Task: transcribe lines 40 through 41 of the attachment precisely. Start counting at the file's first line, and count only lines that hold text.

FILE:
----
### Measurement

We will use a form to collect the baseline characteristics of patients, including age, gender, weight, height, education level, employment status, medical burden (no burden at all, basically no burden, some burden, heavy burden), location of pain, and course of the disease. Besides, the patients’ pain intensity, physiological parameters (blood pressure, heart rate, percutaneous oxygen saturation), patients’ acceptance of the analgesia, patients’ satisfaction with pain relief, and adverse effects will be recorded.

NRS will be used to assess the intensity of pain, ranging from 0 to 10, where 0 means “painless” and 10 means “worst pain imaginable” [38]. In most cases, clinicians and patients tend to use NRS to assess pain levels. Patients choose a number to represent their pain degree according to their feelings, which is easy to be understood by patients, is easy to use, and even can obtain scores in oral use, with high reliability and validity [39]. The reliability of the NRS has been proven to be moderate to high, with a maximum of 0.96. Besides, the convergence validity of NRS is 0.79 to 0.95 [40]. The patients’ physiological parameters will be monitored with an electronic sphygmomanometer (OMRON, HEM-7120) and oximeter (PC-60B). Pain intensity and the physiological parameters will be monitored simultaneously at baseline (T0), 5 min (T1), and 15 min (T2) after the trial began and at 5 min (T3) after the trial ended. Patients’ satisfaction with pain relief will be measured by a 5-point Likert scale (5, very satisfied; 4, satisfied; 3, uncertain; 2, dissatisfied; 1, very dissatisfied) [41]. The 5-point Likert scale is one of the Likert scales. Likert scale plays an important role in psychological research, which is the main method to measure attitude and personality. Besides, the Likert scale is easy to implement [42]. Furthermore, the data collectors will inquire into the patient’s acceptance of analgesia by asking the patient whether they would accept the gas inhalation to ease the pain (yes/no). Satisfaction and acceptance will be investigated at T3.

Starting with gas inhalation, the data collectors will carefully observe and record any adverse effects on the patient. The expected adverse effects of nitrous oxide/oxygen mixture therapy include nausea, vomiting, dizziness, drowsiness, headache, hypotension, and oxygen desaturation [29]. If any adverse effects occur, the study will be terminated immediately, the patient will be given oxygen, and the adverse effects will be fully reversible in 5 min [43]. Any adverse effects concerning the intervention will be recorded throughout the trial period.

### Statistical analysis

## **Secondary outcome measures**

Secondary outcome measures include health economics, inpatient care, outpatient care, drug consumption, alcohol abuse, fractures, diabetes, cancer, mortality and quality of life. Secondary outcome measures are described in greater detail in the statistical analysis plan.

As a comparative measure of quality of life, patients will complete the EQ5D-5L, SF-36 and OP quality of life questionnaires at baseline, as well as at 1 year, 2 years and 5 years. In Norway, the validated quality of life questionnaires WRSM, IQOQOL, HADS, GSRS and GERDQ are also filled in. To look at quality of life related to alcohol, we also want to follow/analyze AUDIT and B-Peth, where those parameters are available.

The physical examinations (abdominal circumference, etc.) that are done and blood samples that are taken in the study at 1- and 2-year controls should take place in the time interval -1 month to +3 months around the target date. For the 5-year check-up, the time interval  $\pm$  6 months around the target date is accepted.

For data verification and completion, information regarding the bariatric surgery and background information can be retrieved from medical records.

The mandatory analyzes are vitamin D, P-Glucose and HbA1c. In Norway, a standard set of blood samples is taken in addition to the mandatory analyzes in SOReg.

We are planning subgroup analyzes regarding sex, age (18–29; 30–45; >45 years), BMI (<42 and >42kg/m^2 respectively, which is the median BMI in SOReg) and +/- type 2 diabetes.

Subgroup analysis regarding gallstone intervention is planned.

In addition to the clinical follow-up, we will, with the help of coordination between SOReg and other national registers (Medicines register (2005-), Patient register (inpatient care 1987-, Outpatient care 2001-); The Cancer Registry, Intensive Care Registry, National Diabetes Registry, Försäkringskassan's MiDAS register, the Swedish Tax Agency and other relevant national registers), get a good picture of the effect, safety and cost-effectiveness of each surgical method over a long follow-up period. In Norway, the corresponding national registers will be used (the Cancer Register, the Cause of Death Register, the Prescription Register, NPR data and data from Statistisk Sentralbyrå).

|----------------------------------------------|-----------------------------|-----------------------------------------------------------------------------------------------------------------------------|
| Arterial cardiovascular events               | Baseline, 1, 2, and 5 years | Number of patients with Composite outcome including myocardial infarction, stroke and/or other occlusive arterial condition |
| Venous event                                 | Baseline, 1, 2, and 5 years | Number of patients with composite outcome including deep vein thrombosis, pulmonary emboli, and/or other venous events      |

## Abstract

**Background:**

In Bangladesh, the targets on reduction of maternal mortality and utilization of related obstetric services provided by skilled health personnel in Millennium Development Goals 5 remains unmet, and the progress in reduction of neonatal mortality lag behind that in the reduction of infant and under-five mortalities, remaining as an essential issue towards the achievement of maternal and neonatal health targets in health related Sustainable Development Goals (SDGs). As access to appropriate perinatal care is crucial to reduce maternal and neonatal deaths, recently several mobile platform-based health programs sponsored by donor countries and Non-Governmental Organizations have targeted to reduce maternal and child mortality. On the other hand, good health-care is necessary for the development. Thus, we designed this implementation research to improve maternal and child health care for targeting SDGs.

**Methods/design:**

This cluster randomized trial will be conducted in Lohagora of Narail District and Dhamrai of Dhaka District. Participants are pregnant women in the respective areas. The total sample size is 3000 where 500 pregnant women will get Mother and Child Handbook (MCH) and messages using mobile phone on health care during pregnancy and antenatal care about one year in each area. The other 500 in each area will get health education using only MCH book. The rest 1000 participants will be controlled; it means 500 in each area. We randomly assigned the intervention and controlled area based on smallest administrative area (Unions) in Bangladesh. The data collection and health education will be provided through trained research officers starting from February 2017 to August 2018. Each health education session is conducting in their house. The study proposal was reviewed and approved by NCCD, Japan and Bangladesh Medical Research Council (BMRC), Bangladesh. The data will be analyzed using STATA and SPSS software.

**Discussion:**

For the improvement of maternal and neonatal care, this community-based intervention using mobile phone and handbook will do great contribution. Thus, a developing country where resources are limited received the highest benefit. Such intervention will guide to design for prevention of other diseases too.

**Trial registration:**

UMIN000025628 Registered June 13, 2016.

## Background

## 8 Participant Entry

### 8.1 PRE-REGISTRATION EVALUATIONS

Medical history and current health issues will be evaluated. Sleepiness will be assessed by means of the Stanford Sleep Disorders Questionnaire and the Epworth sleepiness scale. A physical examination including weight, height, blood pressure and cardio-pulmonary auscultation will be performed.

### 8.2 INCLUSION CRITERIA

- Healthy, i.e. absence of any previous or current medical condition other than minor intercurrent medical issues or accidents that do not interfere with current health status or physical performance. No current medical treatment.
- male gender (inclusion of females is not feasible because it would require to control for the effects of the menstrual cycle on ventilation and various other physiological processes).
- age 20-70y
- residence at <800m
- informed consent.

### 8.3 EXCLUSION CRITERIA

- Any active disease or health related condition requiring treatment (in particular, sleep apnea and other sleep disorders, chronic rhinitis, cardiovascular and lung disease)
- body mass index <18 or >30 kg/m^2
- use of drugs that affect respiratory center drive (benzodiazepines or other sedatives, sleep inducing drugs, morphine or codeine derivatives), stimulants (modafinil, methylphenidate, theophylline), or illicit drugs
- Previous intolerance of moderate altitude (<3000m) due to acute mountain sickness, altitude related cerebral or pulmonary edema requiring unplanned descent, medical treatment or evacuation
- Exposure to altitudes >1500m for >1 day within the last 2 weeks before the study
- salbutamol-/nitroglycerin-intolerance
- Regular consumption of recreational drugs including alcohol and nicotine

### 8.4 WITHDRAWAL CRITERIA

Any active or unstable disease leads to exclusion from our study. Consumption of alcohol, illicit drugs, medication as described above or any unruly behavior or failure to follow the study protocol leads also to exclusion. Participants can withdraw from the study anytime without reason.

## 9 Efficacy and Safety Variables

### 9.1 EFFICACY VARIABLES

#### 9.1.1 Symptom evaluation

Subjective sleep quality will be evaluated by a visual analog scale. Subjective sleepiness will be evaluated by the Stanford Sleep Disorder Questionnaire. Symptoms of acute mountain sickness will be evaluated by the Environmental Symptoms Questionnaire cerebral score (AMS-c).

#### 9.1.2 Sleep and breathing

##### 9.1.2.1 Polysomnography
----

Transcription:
- use of drugs that affect respiratory center drive (benzodiazepines or other sedatives, sleep inducing drugs, morphine or codeine derivatives), stimulants (modafinil, methylphenidate, theophylline), or illicit drugs
- Previous intolerance of moderate altitude (<3000m) due to acute mountain sickness, altitude related cerebral or pulmonary edema requiring unplanned descent, medical treatment or evacuation